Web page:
- Oral presentation
- Open Access
OA031-01. HIV-1 infection is characterized by early loss of CD161+ Th17 cells and gradual decline in regulatory T cells
Retrovirologyvolume 6, Article number: O19 (2009)
CD4 cell depletion is central to HIV pathogenesis. However, CD4 cells present diverse lineages and the relative impact of HIV on Th17 and regulatory T cell (Treg) subsets remains unclear. CD161+ CD4 cells are a recently identified, gut-homing population with Th17 precursor potential. The balance between pro-inflammatory Th17 cells and immunoregulatory Tregs may be critical in HIV pathogenesis. This study addressed changes in CD161+, Th17 and Treg subsets during untreated HIV infection.
Peripheral blood mononuclear cells (PBMC) were isolated from 77 untreated HIV-infected and 36 HIV-uninfected subjects and stained with fluorochrome-conjugated monoclonal antibodies to characterize CD161+ CD4 cells; Th17 cells (expression of CCR6 and elaboration of IL-17A after PMA/ionomycin stimulation); Tregs (CD4+CD25hiFoxP3+ cells); and CD8 activation (CD38+/HLA-DR+ cells). In vitro infectability of CD161+ and Th17 cells was assessed by incubating activated healthy donor CD4 cells with HIV Bal for 5 days and co-staining for CD161/IL-17A and intracellular p24.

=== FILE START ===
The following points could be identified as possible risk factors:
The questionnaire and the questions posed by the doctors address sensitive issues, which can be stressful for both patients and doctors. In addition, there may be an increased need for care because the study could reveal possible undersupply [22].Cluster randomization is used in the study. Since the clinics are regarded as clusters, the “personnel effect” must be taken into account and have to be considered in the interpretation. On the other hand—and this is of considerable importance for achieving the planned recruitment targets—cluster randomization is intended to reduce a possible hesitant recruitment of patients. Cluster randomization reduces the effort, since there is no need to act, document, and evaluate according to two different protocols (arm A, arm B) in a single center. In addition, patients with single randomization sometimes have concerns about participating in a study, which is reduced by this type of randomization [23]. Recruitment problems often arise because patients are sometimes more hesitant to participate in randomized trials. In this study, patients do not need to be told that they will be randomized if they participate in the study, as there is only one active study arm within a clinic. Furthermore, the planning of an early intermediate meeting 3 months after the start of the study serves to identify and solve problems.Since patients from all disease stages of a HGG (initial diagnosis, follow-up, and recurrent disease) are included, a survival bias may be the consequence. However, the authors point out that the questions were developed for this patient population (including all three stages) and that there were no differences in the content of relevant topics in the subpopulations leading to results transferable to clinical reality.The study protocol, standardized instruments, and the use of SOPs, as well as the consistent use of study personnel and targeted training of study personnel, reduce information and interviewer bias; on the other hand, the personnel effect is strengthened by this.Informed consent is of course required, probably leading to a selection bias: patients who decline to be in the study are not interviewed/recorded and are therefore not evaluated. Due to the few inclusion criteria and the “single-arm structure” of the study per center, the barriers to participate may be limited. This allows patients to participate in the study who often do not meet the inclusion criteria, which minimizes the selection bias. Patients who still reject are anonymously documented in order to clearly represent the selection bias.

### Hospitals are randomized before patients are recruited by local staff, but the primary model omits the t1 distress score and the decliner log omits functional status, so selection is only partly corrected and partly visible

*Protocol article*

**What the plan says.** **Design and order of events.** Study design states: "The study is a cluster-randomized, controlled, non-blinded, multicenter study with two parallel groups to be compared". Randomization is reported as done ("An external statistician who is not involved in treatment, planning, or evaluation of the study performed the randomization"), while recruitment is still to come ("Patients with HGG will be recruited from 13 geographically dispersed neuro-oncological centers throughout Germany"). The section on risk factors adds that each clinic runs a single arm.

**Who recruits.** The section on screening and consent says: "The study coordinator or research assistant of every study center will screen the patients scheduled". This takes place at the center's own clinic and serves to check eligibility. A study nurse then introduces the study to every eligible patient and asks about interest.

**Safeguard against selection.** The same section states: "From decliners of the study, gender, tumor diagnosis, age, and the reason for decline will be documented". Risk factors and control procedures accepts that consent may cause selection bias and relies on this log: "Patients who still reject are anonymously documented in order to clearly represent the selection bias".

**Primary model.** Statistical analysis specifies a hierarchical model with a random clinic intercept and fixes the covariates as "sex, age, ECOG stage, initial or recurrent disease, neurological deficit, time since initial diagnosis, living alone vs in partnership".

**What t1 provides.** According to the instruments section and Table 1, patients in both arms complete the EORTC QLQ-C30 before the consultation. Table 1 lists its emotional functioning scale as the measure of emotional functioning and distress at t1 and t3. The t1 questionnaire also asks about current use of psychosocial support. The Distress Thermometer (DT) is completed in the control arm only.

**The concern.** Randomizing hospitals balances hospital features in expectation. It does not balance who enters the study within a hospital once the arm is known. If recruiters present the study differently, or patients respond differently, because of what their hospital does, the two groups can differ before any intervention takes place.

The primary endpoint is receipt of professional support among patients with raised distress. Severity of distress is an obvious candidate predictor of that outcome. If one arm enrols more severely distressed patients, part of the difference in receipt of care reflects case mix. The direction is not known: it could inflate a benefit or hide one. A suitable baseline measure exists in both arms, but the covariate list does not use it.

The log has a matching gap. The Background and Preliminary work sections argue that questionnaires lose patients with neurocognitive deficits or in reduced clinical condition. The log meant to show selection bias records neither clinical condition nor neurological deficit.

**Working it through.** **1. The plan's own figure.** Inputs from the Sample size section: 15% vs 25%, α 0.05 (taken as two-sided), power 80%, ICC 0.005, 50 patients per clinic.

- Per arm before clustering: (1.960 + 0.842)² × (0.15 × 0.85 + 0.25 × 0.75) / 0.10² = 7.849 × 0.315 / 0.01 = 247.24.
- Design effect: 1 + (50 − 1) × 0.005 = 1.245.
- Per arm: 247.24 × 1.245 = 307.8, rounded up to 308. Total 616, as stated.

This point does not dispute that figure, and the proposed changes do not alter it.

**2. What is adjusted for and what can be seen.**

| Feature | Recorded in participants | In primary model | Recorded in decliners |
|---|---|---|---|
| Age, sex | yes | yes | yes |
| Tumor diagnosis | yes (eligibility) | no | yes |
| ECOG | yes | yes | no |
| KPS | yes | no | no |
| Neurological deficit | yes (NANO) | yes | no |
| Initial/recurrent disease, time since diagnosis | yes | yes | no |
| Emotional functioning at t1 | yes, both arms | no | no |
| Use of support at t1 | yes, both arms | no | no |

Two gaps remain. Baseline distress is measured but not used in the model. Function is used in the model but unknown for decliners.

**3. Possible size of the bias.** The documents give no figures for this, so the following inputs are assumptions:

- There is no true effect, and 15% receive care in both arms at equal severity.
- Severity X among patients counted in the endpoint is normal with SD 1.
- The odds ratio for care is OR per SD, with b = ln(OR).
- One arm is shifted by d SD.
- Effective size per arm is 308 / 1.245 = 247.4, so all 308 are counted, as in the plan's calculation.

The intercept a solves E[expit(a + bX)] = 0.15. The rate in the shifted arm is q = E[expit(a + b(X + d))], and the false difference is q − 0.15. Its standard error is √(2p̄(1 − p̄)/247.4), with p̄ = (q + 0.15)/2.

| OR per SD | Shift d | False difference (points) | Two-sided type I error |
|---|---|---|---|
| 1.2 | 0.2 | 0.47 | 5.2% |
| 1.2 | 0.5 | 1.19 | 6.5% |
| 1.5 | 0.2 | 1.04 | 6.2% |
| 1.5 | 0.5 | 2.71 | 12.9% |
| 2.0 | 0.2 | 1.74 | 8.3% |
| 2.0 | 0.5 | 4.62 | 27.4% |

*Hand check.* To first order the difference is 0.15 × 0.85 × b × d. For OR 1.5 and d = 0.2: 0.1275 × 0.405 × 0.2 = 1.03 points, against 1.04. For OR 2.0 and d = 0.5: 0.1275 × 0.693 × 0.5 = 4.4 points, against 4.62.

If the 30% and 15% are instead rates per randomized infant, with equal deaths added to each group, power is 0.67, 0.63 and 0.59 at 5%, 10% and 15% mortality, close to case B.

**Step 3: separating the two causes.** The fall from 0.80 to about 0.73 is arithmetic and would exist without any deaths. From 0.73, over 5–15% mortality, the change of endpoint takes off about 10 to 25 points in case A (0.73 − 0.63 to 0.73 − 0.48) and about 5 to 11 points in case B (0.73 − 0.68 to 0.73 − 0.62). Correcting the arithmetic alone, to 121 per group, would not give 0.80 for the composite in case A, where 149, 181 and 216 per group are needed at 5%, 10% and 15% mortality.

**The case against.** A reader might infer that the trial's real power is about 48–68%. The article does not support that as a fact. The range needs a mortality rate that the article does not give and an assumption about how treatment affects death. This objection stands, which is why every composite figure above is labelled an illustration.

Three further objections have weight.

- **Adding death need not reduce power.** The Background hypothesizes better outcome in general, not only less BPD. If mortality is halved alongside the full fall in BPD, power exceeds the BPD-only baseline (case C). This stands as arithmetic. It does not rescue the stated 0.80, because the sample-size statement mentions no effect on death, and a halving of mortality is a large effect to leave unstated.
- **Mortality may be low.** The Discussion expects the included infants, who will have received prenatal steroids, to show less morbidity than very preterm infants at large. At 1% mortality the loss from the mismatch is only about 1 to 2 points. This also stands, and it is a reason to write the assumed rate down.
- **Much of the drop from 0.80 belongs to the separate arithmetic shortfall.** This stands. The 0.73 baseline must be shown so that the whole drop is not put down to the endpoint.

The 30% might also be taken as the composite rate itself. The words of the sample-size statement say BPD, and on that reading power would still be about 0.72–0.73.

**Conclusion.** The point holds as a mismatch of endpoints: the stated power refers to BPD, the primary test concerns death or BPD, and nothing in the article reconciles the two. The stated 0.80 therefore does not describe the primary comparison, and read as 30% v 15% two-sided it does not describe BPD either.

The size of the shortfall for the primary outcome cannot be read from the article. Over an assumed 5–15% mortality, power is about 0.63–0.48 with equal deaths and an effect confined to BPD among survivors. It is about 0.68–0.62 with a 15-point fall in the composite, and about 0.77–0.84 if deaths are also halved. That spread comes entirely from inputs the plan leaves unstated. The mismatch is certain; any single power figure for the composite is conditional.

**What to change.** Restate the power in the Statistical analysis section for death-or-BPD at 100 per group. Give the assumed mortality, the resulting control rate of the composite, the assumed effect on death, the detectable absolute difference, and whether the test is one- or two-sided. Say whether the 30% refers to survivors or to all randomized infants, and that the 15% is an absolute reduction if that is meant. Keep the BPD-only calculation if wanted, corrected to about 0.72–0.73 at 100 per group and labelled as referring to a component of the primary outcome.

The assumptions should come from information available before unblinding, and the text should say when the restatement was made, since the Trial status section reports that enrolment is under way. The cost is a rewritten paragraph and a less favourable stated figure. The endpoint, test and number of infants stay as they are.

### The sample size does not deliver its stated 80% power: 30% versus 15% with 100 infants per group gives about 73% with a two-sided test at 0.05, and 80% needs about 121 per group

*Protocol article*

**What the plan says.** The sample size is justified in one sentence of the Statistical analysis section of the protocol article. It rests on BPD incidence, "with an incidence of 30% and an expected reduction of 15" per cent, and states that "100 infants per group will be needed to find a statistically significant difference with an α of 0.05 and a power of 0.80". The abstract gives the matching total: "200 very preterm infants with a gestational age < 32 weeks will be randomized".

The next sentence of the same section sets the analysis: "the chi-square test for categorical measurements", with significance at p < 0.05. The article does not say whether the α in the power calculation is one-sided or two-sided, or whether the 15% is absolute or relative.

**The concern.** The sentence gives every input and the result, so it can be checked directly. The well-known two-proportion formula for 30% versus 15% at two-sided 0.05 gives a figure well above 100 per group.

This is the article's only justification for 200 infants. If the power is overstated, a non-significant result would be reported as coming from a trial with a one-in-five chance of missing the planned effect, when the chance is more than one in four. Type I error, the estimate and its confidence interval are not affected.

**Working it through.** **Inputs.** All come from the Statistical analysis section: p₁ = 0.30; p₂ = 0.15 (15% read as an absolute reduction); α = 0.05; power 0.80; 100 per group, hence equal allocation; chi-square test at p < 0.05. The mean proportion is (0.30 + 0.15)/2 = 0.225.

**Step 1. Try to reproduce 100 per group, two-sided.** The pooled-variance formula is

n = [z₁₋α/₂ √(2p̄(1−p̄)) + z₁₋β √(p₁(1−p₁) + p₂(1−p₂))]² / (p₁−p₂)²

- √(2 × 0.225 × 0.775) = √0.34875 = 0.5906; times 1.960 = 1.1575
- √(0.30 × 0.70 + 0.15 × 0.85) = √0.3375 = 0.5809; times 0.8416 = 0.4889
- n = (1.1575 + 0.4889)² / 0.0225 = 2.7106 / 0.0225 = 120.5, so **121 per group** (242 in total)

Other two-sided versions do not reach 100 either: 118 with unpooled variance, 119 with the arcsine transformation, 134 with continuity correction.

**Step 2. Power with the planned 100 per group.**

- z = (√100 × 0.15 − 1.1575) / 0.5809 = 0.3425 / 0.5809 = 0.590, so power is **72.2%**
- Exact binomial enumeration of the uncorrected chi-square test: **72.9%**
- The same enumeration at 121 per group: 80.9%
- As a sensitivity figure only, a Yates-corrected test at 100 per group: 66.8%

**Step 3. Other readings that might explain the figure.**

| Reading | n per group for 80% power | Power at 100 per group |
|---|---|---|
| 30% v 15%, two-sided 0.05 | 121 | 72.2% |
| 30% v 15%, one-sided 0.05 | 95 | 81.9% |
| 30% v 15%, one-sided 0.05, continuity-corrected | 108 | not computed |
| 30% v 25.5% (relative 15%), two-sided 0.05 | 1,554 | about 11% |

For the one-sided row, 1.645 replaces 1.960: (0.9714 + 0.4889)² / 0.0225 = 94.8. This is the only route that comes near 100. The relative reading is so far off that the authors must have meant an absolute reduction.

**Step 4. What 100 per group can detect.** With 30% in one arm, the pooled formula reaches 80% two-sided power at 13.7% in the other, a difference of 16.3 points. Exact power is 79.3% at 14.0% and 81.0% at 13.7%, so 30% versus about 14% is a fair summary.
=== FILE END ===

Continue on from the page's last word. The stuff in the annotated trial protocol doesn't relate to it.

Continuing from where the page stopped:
Peripheral blood Th17 cells were depleted 10-fold in HIV-infected, compared to HIV-uninfected, subjects (P < 0.0001) across a range of disease stages, accompanied by a significant reduction of CD161+ T cells (P = 0.024). Both Th17 cells and CD161+ CD4 cells were highly targeted by HIV in vitro. The preferential and early loss of Th17 cells contrasted with a gradual decline in absolute Treg numbers during HIV disease progression in untreated subjects followed longitudinally (R = 0.71, P = 0.003). Loss of Tregs was associated with increased immune activation (R = -0.33, P = 0.03).
HIV-infected subjects showed preferential loss of Th17 and CD161+ CD4 subsets, which were both highly targeted by HIV in vitro. Loss of CD161+ cells, which are Th17 cell precursors, may limit Th17 reconstitution. A gradual decline in Tregs during disease progression was associated with increased immune activation. Loss of both Th17 and Treg subsets may enhance disease progression through impaired mucosal defences, and increase in immune activation.